meaning and origin of ‘jolly hockey stick(s)’


Cambridge Heath Rd, E2 (980 2415). Sat-Thurs 10am-6pm, Sun 2.30-6pm. Jolly Hockey Sticks. Schoolgirls through the eyes of Angela Brazil¹ & others. May 30-Sept 30.

from The Illustrated London News – May 1984

(¹ Angela Brazil (1868-1947), British author of schoolgirls’ stories)



The exclamation jolly hockey stick(s) is used in imitations or representations of upper or upper-middle-class speech associated with a type of English public schoolgirl, especially to express boisterous enthusiasm, excitement, exuberance, etc. (hockey is a favourite field sport in girls’ public schools; in the United Kingdom, the term public school denotes a private fee-paying secondary school).

This exclamation was coined by the British actress Beryl Reid (1919-96), and first appeared in print in The Daily Mirror (London) of 21st January 1953:

                         . . . on Monica, the tonic comic
Beryl Reid was just another radio comedienne until she produced Monica, that lisping schoolgirl involved in most of Archie Andrews’s scrapes in “Educating Archie².”

Miss Reid’s schoolgirl character had her first big hit in “Starlight Hour³” just over two years ago. Today her “Jolly hockey stick” and “Absolute terminus” are catch phrases.
Says Beryl: “Monica is a mixture of all the schoolgirls I’ve ever met.”
For her radio work, comedienne Beryl arrives at the studio in full Monica garb—gym slip, blouse, and tie in green, red and fawn.
She wore these clothes as a schoolgirl at Manchester’s Withington High School. This came as rather a shock to Pat Kirkwood, a former fellow-pupil, for when they met for a broadcast Miss Kirkwood recognised the colours.
“Good gracious!” said Pat. “If Miss Robson could see us now!”
Pert-nosed Beryl learns all her radio scripts by heart, always carries them, written in her own long-hand, when she broadcasts—“then, if I have to read it, I can.”
Gagman Ronnie Wolfe thinks up her scripts, but Monica turns them into “Monica-ese.”
“Otherwise things would just turn out the absolute terminus,” lisps Beryl.

(² Educating Archie, a comedy show broadcast on the Light Programme, a BBC radio station, featuring the English ventriloquist Peter Brough (1916-99) and his doll Archie Andrews)
(³ Starlight Hour, Beryl Reid’s own radio series)

The exclamation was used in the Sussex Express & County Herald of 14th December 1956, in the review of Newick Amateur Dramatic Society’s production of The Happiest Days of your Life, by the British playwright John Dighton (1909-89); the plot of this comedy deals with the accidental billeting of St Swithin’s Girls’ School at Nutbourne College, a boys’ school (the amateur actor Joel Farmer played St Swithin’s senior assistant mistress):

Jack Fell-Clark as the senior assistant master adopted a nicely balanced sophisticated approach to the ticklish situation for pupils and staff alike of compulsory co-education under the one small roof. His abject terror in the face of amorous advances by his opposite number, played by Joel Farmer with a keep-fit heartiness and a stiff-legged awkwardness which anticipated at any moment an exclamation of “Jolly Hockey Sticks,” was delightful. Excellent performance, both of these.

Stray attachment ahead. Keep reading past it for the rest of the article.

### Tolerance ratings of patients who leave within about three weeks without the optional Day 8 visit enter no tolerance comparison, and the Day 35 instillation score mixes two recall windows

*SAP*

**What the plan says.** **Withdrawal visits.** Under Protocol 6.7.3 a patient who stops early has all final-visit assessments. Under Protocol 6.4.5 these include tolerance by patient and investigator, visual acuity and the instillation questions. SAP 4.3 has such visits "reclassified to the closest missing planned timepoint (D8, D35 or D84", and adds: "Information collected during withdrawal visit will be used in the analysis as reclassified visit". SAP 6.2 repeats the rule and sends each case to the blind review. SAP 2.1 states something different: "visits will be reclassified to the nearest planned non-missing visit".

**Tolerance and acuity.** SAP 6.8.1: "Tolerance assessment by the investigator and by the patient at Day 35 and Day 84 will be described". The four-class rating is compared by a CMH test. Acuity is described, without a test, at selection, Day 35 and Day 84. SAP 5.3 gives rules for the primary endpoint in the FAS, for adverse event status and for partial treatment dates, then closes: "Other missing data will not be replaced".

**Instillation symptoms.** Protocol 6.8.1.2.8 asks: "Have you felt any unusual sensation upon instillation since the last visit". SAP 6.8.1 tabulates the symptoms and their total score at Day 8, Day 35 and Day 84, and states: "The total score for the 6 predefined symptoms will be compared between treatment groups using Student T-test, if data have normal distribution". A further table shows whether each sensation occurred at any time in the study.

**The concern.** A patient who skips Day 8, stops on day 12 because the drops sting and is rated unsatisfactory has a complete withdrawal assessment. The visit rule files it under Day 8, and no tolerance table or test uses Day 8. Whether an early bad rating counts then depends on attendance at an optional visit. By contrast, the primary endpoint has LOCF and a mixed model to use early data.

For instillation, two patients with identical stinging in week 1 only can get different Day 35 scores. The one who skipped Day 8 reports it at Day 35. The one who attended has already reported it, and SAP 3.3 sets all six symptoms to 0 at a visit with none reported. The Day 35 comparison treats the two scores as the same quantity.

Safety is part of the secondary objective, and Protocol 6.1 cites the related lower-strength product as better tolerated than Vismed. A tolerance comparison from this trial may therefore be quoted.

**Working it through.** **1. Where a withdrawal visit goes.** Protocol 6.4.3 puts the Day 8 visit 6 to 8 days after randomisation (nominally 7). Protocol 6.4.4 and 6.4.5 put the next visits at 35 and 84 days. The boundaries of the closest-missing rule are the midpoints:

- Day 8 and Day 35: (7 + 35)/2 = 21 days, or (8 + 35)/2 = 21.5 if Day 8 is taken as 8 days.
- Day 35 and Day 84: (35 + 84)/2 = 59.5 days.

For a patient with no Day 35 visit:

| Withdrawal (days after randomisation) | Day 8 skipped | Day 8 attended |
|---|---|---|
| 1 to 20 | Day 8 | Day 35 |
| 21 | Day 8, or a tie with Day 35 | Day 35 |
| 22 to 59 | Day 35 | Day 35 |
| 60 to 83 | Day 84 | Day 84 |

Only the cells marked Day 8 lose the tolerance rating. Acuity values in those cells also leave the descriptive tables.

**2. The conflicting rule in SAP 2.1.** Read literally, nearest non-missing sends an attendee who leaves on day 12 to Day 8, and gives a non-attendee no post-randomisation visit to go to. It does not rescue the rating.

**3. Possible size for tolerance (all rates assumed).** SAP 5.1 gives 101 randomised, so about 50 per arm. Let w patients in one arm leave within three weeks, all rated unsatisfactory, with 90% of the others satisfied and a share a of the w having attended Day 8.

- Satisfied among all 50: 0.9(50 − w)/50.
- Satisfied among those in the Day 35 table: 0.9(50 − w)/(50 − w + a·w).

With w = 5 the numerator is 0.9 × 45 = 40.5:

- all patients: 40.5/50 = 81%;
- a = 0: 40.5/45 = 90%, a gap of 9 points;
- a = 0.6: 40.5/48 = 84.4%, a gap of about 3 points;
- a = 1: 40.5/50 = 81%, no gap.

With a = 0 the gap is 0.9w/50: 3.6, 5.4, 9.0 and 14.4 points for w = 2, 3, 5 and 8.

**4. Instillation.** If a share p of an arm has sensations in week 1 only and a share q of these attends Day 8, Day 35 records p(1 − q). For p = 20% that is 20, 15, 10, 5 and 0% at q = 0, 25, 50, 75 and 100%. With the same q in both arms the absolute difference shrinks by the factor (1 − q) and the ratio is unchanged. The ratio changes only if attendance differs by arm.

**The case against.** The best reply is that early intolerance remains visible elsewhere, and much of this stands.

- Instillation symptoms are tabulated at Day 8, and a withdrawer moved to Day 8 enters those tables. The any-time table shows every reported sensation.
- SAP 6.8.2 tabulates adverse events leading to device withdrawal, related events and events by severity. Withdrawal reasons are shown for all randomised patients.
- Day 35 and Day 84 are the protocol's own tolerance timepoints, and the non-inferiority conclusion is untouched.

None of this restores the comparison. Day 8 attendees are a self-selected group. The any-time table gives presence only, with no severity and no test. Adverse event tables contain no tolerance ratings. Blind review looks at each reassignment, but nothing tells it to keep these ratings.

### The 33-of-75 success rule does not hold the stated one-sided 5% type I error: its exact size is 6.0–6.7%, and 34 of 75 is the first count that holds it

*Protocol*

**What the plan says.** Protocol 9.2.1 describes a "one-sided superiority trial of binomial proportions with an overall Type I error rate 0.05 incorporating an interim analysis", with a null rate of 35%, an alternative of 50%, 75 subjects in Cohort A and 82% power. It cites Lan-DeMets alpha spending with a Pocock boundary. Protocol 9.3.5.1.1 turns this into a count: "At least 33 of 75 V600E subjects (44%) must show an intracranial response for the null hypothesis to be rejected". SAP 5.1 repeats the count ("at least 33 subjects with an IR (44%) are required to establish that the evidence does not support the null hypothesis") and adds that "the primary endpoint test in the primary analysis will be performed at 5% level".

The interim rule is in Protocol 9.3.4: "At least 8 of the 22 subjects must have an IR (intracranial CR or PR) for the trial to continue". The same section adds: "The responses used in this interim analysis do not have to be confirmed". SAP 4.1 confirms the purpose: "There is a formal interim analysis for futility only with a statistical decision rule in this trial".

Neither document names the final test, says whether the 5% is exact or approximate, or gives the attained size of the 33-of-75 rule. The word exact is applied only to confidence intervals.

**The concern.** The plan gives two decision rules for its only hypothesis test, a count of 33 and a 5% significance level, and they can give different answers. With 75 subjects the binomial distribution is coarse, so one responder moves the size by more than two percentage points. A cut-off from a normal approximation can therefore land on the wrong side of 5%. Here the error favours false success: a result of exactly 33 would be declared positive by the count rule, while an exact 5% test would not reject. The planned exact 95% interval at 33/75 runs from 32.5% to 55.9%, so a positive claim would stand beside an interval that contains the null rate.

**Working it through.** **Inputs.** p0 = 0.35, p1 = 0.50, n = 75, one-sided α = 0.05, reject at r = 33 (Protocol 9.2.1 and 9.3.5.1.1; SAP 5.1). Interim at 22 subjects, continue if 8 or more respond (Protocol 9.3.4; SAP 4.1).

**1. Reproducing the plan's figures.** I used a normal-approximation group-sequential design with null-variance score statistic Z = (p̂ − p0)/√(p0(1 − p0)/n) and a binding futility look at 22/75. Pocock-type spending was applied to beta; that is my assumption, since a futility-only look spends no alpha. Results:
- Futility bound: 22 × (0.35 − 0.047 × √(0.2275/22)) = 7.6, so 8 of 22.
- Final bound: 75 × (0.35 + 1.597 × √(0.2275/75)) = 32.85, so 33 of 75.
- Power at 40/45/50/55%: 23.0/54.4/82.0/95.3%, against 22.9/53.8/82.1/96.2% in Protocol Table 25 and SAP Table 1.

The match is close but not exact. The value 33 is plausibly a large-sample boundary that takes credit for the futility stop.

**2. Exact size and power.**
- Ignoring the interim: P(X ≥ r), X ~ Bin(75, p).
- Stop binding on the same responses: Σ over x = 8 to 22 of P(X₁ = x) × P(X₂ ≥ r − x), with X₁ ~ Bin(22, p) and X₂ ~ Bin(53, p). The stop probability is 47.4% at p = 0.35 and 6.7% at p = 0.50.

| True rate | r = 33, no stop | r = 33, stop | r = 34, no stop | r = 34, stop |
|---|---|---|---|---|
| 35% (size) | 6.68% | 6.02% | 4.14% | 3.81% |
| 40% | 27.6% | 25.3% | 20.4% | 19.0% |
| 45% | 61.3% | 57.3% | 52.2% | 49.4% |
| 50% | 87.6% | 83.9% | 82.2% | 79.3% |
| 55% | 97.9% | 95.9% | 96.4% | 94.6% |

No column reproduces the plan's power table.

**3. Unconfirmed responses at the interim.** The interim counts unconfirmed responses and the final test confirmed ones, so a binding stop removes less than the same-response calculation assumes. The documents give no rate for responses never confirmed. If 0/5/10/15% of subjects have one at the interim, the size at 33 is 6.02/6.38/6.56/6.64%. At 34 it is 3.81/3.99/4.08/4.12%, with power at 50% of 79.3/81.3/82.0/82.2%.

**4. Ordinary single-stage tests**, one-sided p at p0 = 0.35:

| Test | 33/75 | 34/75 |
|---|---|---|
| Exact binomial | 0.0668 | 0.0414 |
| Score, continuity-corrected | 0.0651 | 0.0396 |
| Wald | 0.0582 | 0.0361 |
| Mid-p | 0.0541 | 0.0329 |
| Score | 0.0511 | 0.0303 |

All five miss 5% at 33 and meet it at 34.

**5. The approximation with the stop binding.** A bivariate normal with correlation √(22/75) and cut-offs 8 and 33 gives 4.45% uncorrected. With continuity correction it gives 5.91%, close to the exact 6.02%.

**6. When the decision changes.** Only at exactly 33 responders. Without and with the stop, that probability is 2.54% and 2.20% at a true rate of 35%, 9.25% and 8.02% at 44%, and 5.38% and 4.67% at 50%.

The word was soon used as an adjective. A review of The Bright One, a comedy by J. M. Fulton (pen name of the English actress Judy Campbell – 1916-2004), published in The Stage (London) of 27th November 1958, has the following about the English actress Kay Kendall (1927-59):

One meets her first as Agatha Purvis, a schoolteacher, all jolly hockey-stick type, exploring a grove in Greece with two members of a cruise party, an American tourist and a Dorset farmer.

The earliest noun use that I have found is from The Stage of 19th November 1964; the review of the first episode of Victoria Regina, a drama series about Queen Victoria, broadcast on ITV Granada, contains:

Patricia Routledge gave a fascinating touch of “jolly hockey stick” to the young Queen which I found entirely in keeping with the high-spirited girl who was Victoria before Albert sobered her down. Miss Routledge glided realistically from proudish miss through gauche kittenishness to unflinching obstinacy and hinted at passion. In her teenage Queen were all the attributes that we shall expect to see develop in the maturing woman.

No verb use is recorded in the Oxford English Dictionary (3rd edition – 2013), but I have found one, in The Stage of 12th January 1995:

In Cold Comfort Farm (BBC1, Sunday, January 1, 9.30pm) stereotypes were again unwrapped for our delight and presented in a jolly and refreshing countryside romp that tore apart the naff tradition of rural drama. The bold, well-educated Flora’s stay with her earthy country cousins was superbly played by Kate Beckinsale who jolly hockey-sticked her way into the bosom of her relatives, untouched by their ‘natural’ ways.
The skill showed in the way with which she managed to make the character remain attractively enthusiastic despite the slightly unwholesome undertones of her privileged class swooping on the lusty bumpkins and patronising them wherever she went.

A journalist named Frank Keating punned on jolly hockey sticks when he wrote about the women’s hockey county championship in The Illustrated London News of February 1982:

Jolly hockey sticks are raised for the final flourish at Portsmouth in the month’s middle weekend when the women’s semi-finals and final for the County Championship are held. The officials still insist the “gels” [= girls] wear those split shortie skirts that the Angela Brazils swirled to such effect aeons ago. One England international confided to me last season how, on a freezing afternoon, they can cause a terrible rash on the inside thighs. It is known in the locker rooms as FLT—Fat Leg Trouble! They have asked if they can wear tracksuits or even jeans—but tweeded officialdom still resists.

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